I think here's the point of the program where I mention the offensive line. Kevin Sumlin is finally out of Mike Sherman offensive line recruits, and say what you want about Sherman, but he was one of the best O-line recruiters I've ever seen. Allen took three sacks, and both Carson's YPC and success rates are not good. If the offense is going to correct all these issues I'm naming off, better line play is going to have to come along.
As for the QBs, Allen made some positive things happen with his legs, but he's no Murray. This is the table that's causing those quarterback battle questions, not the passing one above.
On the other side of the ball, Mike Bercovici completed 60% of his passes. That's the only nice thing I can say, as his YPA rate was 4.4, his passing efficiency was 106.4, his success rate was 20.9%, and he took eight sacks (the ninth was in garbage time). Of the four guys who had more than two targets, Devin Lucien's mediocre 6.3 yards per target was the best.
The Aggies were the most impressive against running back De'Chavon Hayes. He had a success rate of 0% on a team-high nine targets while gaining just 1.4 yards per target. He also carried the ball seven times for 0.9 yards per carry and a success rate of 28.6%. That's a rough night for the junior. Fellow running back Demario Hayes had a YPC of 4.9, but his success rate wasn't much better at 31.3%.
The starting field position for the teams was about the same.
|Team||Avg. Starting Position||Plays in Opp. Territory||Pct. Of Total|
|Texas A&M||Own 31||25||31.6%|
|Arizona State||Own 29||12||16.0%|
The inefficiency of the offenses shines through here. Despite only needing about 20 yards per drive to hit the opponent's side of the field on average, neither ran all that many plays in enemy territory.
The inefficiency reveals itself here too.
|Team||Drives||Trips Inside 40||Points||Red Zone Trips||Points|
In the Five Factors reviews I did for South Carolina-UNC and Auburn-Louisville, the teams involved averaged ten drives apiece. These teams had 16 each in part because they were going quickly and in part because they just didn't sustain drives for very long.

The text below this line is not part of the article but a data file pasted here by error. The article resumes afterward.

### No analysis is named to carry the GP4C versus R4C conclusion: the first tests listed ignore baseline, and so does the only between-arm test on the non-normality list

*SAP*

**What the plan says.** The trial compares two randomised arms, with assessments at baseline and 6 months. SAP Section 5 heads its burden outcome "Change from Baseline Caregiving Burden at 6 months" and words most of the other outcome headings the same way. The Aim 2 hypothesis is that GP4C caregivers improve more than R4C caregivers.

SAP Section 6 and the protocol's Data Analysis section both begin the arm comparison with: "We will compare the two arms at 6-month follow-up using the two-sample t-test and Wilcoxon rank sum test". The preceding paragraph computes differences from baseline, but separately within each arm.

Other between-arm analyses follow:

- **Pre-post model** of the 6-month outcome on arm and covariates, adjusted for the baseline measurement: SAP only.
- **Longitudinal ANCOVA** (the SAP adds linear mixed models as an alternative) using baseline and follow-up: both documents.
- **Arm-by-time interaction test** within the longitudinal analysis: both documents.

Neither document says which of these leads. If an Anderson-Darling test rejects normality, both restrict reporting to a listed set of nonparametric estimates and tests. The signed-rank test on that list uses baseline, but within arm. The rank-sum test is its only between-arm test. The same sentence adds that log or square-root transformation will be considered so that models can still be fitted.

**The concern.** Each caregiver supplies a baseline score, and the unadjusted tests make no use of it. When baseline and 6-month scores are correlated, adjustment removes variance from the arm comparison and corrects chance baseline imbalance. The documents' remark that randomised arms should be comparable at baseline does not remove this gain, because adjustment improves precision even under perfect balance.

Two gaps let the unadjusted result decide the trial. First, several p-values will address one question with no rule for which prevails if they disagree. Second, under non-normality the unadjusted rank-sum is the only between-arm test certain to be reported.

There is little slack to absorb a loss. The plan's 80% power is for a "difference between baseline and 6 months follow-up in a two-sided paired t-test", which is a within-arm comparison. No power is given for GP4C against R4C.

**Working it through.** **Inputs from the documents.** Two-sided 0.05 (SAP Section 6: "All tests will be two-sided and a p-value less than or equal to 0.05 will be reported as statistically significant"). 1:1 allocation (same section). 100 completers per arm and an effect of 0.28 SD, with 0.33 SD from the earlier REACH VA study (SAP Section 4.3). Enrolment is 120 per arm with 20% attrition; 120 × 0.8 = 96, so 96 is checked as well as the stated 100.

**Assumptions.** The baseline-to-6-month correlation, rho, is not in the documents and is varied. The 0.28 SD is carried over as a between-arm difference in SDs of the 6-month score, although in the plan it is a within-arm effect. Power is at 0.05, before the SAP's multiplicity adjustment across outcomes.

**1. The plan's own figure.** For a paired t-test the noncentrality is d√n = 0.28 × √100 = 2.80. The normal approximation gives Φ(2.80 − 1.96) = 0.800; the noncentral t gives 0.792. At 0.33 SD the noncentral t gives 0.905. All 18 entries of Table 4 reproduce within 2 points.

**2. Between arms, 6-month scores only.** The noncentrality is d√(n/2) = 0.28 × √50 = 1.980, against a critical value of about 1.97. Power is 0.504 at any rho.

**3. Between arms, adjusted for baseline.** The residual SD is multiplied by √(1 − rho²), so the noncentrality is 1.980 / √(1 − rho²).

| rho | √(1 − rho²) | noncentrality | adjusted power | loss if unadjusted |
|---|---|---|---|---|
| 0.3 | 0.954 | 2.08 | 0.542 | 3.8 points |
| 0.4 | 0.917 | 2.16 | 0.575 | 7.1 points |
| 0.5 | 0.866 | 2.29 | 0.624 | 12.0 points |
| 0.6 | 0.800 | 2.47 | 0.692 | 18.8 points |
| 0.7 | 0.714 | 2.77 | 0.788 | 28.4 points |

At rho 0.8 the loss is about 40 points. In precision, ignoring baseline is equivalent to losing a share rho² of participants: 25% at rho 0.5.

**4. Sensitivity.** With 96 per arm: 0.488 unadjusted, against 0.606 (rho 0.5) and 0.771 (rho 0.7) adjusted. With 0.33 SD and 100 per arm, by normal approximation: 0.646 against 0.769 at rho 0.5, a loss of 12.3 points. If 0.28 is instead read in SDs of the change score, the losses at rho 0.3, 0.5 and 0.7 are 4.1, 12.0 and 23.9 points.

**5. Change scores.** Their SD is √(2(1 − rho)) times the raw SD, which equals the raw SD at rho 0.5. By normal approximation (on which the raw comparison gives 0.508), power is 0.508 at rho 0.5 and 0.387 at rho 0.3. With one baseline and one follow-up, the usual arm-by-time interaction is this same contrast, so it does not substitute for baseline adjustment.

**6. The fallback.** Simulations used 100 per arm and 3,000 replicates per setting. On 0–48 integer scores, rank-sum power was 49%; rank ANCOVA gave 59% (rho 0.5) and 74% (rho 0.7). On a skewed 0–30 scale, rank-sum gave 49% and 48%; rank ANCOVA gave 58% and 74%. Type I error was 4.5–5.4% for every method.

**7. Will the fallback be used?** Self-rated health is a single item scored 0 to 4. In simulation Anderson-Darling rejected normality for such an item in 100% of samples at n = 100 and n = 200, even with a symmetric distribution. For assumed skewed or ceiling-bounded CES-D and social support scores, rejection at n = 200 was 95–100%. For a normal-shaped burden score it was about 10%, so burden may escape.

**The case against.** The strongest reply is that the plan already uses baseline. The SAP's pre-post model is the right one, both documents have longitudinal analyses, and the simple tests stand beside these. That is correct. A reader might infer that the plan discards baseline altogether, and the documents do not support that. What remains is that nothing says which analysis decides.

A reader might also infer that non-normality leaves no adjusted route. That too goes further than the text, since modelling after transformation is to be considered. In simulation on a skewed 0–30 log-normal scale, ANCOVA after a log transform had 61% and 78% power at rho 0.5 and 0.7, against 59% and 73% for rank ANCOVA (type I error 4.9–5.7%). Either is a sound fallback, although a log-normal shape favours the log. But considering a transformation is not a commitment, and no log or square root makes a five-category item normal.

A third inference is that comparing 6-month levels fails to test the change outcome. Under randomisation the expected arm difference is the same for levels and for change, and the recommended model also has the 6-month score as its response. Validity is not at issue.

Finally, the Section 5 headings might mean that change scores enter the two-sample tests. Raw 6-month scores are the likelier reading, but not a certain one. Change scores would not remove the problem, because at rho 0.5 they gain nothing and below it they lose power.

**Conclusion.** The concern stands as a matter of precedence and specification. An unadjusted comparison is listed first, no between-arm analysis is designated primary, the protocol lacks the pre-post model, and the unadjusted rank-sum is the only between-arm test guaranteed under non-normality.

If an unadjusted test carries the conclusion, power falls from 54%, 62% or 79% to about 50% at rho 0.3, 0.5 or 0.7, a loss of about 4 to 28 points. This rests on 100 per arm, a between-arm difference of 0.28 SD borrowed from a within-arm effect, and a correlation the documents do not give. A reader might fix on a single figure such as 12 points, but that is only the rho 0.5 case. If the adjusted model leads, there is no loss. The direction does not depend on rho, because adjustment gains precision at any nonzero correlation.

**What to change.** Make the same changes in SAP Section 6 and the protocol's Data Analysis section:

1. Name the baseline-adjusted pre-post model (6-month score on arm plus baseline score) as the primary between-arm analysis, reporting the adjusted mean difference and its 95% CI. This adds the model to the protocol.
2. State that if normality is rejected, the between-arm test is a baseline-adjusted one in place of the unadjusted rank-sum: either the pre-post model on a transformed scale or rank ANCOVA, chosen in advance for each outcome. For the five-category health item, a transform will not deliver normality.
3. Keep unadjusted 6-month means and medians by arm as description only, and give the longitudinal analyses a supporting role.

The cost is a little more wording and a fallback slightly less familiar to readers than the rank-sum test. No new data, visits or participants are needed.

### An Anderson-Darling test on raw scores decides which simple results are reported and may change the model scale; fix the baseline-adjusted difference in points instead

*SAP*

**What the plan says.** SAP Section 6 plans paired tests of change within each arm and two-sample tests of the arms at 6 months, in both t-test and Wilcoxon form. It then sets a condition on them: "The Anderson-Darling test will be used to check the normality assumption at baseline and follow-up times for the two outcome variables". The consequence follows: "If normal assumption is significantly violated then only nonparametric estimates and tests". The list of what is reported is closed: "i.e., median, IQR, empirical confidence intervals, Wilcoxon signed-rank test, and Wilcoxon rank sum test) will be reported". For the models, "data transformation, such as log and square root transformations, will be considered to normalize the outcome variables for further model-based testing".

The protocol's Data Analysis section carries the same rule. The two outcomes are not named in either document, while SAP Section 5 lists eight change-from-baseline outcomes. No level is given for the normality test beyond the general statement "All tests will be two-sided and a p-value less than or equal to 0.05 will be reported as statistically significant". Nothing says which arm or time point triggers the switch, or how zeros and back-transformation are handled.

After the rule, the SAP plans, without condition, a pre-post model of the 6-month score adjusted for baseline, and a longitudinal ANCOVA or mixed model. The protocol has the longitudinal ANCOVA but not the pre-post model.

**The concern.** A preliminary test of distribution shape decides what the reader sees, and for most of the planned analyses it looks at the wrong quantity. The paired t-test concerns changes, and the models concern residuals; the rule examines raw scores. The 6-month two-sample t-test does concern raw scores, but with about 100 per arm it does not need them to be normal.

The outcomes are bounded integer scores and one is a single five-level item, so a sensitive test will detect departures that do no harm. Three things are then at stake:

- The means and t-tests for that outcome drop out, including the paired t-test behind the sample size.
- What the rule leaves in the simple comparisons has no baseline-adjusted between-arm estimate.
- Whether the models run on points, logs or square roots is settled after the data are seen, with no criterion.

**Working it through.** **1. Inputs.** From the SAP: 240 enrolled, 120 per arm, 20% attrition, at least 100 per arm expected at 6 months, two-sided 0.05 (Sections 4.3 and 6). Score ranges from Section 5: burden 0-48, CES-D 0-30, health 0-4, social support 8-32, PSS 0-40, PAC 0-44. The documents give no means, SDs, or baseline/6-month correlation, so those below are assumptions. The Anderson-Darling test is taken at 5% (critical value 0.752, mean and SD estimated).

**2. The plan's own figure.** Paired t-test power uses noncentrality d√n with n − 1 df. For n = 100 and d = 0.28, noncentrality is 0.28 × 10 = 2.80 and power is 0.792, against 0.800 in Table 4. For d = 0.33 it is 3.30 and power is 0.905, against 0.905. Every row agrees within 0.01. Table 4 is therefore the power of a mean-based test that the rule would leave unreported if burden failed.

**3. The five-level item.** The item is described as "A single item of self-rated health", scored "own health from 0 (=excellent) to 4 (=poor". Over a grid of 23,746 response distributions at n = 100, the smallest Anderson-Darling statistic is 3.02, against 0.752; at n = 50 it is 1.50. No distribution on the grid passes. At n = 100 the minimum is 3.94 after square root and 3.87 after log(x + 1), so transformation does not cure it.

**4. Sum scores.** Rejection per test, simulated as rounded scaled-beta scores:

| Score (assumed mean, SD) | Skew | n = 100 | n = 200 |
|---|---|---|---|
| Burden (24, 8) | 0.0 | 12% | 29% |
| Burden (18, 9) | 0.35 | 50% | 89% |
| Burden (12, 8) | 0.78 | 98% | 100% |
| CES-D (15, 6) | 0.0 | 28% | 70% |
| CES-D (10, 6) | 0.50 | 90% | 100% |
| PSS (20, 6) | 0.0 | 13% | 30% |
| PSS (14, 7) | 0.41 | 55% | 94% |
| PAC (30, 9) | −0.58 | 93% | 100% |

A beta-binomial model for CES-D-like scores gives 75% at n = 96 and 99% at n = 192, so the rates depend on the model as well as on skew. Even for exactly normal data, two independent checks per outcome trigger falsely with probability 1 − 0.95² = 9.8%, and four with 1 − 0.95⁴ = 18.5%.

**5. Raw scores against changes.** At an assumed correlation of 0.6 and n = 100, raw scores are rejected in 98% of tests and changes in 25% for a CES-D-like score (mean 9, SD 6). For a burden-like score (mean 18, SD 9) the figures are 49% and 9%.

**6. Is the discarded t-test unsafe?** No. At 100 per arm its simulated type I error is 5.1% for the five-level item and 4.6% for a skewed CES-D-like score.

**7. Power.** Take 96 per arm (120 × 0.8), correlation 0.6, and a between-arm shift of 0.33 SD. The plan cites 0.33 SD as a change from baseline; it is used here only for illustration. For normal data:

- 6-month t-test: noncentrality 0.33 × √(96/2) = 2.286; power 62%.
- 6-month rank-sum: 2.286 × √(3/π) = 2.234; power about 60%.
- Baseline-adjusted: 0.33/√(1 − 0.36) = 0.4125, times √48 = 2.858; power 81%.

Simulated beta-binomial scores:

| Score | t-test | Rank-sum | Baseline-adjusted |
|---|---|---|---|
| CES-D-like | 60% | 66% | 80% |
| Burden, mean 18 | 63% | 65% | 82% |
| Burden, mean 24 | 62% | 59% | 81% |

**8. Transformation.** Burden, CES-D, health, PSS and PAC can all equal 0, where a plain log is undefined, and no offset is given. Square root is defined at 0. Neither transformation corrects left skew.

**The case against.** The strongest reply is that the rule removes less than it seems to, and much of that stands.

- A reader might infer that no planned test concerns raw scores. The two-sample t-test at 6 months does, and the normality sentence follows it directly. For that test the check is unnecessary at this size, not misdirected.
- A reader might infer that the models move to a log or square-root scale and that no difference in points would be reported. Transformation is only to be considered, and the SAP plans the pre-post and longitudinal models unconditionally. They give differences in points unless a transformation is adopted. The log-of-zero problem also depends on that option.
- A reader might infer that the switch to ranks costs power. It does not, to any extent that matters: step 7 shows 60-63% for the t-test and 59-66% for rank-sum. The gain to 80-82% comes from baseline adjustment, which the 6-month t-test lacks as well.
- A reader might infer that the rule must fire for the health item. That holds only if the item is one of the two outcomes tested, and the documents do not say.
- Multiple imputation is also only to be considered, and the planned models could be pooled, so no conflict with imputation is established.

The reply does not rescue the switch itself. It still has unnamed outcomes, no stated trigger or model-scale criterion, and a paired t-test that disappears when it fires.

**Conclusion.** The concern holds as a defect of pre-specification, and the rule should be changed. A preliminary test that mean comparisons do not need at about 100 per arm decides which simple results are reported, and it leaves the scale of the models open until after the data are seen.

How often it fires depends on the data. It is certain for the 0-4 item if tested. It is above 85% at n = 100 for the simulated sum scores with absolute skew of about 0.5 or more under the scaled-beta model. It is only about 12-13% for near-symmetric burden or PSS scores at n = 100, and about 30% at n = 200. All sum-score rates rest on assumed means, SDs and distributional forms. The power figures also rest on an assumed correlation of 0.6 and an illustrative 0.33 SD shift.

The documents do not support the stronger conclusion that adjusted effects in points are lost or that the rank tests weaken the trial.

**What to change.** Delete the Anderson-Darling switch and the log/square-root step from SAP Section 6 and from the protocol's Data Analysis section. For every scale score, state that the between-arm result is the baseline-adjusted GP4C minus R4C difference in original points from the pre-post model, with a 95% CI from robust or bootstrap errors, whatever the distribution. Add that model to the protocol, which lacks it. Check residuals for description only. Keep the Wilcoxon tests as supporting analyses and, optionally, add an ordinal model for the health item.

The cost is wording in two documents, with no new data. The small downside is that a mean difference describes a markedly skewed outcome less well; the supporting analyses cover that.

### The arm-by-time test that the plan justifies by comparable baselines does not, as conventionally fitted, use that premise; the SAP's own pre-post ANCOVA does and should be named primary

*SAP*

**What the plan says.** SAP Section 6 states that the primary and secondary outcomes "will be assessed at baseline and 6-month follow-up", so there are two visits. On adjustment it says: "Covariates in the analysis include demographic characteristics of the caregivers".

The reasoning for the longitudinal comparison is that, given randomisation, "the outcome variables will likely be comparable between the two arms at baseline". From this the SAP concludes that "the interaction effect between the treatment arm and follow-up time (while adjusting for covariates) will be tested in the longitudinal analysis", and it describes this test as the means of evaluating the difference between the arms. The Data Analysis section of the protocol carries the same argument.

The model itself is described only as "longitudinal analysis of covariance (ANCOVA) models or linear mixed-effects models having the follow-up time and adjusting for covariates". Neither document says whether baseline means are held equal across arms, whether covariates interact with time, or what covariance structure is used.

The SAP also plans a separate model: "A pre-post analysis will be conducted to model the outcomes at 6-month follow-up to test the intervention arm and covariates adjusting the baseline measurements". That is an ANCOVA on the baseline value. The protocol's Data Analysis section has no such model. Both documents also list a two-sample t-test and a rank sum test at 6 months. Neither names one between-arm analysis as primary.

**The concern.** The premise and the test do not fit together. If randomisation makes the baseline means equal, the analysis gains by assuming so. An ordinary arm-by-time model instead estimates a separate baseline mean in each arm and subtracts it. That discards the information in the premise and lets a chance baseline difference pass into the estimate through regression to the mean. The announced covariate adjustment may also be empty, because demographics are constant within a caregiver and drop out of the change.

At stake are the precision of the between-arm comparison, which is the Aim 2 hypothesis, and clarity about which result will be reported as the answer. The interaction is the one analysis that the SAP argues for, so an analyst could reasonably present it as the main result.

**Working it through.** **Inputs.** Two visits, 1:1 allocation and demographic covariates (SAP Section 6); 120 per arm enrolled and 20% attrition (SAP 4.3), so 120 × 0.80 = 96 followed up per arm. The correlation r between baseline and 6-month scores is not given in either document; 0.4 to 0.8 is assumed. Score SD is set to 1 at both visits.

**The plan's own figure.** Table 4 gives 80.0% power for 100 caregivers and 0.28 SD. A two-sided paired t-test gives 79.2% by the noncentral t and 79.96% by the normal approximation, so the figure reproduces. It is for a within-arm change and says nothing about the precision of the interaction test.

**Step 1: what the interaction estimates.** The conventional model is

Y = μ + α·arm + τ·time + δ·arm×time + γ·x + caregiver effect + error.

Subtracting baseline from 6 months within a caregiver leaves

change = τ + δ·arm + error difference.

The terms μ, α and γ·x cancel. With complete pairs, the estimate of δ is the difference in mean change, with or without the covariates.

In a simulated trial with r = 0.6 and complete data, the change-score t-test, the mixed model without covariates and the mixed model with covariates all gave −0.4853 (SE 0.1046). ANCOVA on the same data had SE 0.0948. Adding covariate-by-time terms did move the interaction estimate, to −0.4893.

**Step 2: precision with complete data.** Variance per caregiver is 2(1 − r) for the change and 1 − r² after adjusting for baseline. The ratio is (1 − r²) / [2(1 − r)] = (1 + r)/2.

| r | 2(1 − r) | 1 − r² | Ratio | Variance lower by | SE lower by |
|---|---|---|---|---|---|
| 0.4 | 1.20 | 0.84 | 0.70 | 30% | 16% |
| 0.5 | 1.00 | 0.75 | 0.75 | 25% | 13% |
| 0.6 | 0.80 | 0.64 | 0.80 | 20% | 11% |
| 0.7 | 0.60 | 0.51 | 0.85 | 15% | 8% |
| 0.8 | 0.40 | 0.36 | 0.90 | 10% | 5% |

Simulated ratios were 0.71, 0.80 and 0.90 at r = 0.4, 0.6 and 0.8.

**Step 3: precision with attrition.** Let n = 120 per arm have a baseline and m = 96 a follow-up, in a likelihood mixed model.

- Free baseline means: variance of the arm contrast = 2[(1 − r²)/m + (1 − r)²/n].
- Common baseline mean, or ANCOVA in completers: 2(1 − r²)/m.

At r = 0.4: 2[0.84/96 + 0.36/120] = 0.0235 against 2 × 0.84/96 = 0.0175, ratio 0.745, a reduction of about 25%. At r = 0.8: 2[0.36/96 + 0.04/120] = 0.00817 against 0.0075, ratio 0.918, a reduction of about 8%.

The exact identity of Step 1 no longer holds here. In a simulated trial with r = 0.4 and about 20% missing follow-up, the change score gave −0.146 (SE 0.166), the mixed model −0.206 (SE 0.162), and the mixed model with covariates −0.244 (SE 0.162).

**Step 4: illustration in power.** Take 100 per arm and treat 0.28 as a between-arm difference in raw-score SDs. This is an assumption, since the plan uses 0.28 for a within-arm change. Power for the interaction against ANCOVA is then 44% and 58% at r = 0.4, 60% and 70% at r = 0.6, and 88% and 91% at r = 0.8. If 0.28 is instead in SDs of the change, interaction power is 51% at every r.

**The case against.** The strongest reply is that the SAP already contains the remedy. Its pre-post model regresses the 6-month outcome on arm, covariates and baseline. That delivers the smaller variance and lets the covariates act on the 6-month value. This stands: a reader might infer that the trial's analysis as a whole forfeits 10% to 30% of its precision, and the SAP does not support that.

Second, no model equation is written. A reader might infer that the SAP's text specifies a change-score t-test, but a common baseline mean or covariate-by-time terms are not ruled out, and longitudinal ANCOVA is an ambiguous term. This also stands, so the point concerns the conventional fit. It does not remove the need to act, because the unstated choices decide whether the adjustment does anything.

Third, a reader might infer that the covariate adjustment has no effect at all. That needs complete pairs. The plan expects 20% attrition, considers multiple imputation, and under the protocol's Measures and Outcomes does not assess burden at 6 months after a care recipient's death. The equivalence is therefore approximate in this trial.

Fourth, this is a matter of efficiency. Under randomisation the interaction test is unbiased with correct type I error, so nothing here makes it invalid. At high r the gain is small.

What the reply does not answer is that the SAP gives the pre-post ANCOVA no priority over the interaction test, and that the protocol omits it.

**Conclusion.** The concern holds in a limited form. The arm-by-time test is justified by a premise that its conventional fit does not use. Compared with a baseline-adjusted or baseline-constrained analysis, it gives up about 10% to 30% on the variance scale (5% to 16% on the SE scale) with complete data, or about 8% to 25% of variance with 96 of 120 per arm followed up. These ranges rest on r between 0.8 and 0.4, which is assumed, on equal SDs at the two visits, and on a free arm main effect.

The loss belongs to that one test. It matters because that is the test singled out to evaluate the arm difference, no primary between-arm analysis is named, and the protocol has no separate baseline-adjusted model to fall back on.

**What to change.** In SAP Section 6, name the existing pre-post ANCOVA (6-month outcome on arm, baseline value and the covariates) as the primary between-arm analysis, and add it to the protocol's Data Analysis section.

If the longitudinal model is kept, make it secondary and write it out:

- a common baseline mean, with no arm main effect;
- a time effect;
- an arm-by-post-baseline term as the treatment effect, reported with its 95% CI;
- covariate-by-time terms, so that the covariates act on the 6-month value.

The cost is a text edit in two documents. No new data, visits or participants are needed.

I guess I should credit the teams for generally getting points when having the opportunity to do so, but they weren't very good at manufacturing those opportunities. A&M's rate of getting inside the opponent's 40 on just 37.5% of drives would easily be the lowest of these three games I've done Five Factors treatments for if not for ASU's abysmal 25%.
The Sun Devils get a slim advantage here, as A&M's two interceptions and a lost fumble outnumber their two lost fumbles. The turnovers were pretty disastrous for ASU though; one was returned for a touchdown, while the other came immediately following an Allen interception that set the team up 29 yards from pay dirt.
All of this comes down to just how good Arizona State truly is, considering we just went through Texas A&M having a blockbuster opener last year. The general consensus so far seems to be that this year's ASU is better than last year's South Carolina, and it's in no small part because the Aggies didn't breeze through this game like they did in 2014's first game. Keep in mind, though, that the Gamecocks were ranked six spots higher in the preseason AP Poll than the Sun Devils were this year. We really don't know all that much right now.
Still, there is plenty to be optimistic about here in regards to A&M. Going into the game, the defense was the side of the ball with the most questions. The worst I can say about its play is that it was merely acceptable against the run. Against the pass, it was incredible by most measures. All quarterbacks who must face the Aggies probably are already having nightmares about Myles Garrett and Daeshon Hall.
It was actually the offense that had the most issues in this one. Part of it is that many of the primary guys are still young. Nine Aggies touched the ball as a quarterback, running back, or pass catcher, and all but two (Carson and Reynolds) are underclassmen. Some inefficiency is probably to be expected, though the line is a bit worrisome. And let's not lose perspective here. I'm talking about inefficiency and inexperience after one of the weekend's most impressive wins.
In short: if you believe that Sumlin can get the offense's problems worked out, the sky's the limit for this team.